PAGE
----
“Lunch was always with my grandma, eating schnitzel. The kids always used to have a contest to see who could eat the most schnitzel. Dinner was always at my other grandmas, which was always a large dinner where all the cousins could play. The house would always smell of challah because the big tradition was to eat the challah and apples with honey - to represent our hopes to bring in a sweet new year. The menu is such a symbolic component of the holiday. We alway had Myron Szimmis (carrots in a honey sauce) with roast beef, and then honey cake and apple strudel for dessert."
As Julie mentions, much of what is eaten during this holiday is symbolic, such as having round challah as a nod to the circular nature of the year (in place of the braided loaves seen throughout many other celebrations).
Embracing the “sweetness” of starting a new year is another significant thread that ties many food traditions together. For instance, it’s common to eat a new or seasonal fruit that hasn’t been tasted since the previous year, or to dip apples in honey:
“I really enjoyed this tradition as well, as sweets were in low supply growing up,” recalls Ben. “This is something that I try to do with my family now. I think that it is a great way to be optimistic about the year ahead. I guess the sound and taste of the holiday is what stands out the most making sure that you realize a New Year has begun and it will be a sweet one.”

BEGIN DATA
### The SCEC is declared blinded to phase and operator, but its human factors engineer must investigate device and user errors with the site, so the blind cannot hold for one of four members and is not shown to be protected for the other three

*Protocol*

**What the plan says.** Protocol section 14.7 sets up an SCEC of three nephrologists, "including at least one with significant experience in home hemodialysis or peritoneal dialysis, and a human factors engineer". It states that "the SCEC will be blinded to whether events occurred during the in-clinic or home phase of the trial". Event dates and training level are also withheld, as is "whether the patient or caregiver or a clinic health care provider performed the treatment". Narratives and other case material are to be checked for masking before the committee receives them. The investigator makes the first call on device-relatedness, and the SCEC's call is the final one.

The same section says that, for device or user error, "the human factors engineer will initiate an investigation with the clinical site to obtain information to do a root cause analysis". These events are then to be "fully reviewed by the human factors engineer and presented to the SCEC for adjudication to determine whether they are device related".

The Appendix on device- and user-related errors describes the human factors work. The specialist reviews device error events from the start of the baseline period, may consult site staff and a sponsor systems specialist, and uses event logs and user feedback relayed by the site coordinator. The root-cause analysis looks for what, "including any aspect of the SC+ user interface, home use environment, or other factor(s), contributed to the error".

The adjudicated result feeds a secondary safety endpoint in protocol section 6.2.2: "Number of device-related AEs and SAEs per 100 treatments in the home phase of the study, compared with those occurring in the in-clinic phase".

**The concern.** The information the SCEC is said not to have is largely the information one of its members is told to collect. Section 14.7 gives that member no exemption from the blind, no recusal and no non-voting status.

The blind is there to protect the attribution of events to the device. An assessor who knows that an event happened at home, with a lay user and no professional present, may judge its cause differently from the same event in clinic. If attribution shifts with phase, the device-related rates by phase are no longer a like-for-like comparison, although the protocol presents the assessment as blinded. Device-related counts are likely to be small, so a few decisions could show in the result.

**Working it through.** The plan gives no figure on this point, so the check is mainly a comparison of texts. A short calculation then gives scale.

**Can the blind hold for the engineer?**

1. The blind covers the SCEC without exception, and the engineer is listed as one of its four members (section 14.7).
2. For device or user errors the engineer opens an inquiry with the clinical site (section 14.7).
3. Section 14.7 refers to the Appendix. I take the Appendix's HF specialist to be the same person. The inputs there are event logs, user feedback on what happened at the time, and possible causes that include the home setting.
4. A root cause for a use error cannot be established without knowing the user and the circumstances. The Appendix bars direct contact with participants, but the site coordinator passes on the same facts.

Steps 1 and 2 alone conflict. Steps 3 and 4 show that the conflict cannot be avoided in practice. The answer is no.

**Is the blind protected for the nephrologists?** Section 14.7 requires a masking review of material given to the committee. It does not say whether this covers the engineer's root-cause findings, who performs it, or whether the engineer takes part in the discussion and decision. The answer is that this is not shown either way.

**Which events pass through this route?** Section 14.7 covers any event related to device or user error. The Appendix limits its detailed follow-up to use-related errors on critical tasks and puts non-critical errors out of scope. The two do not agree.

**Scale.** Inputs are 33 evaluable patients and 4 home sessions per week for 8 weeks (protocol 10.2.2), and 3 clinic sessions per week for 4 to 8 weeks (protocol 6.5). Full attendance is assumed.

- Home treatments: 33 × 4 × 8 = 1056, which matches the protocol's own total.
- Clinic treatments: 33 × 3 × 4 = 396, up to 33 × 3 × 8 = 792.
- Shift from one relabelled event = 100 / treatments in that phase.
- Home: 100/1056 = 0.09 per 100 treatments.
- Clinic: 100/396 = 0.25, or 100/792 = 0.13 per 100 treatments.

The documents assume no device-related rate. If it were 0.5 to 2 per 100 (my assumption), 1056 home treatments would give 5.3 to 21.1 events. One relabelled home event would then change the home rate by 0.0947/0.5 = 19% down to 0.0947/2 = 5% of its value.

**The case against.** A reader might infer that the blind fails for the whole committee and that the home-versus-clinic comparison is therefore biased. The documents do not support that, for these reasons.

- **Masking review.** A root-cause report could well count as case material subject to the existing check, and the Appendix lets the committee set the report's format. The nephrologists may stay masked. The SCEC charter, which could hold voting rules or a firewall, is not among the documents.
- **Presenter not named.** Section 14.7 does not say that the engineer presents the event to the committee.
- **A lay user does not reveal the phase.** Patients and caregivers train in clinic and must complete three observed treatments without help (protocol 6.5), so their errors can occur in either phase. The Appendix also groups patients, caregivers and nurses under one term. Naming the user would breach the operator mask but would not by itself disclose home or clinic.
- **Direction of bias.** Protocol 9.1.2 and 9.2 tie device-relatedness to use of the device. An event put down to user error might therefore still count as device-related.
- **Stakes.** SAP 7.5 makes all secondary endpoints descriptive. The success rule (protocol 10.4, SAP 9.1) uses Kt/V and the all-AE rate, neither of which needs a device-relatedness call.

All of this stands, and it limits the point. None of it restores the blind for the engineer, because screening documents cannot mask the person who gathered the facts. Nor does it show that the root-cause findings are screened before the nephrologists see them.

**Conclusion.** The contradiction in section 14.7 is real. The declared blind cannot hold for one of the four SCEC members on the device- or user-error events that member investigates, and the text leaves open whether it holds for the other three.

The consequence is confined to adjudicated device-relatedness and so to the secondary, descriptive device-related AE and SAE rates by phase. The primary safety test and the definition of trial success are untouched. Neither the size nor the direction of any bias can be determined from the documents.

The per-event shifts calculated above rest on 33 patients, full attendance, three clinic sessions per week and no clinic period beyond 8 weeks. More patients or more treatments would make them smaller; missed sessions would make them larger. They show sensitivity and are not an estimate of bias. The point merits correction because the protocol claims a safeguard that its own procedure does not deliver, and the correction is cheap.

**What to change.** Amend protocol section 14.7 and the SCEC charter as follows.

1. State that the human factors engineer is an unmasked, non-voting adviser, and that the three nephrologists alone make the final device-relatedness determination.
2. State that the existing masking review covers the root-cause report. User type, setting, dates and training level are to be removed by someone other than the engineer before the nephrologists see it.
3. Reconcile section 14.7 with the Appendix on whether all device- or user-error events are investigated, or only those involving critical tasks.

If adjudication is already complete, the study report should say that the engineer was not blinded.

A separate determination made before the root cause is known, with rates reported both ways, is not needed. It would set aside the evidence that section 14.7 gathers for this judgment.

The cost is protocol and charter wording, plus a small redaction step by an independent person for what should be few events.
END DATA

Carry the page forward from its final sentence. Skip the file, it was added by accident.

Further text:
Samantha also paints a vivid picture of the joys found in her family’s holiday meals. Spending one evening with her in-laws, Sam recalls the small things that stand out—a family member’s creative culinary offerings, time spent learning about Judaism, her brother-in-law napping on an old wooden framed couch, and her nieces, nephews, and daughter running around and screaming throughout the small apartment. “I wouldn’t change it for the world.”
“The other night of Rosh Hashanah is spent at our house, with my parents, sister, brother-in-law, nephews, and occasionally close family friends. I love hosting, despite our terribly small kitchen (two people can not work comfortably in it), and tight squeeze with our dining room table and card table extensions. I love cooking it all, and politely tell my mother she does not have to cook anything (she does not listen); my father uses any Jewish holiday as an excuse to make his chopped liver and latkes.”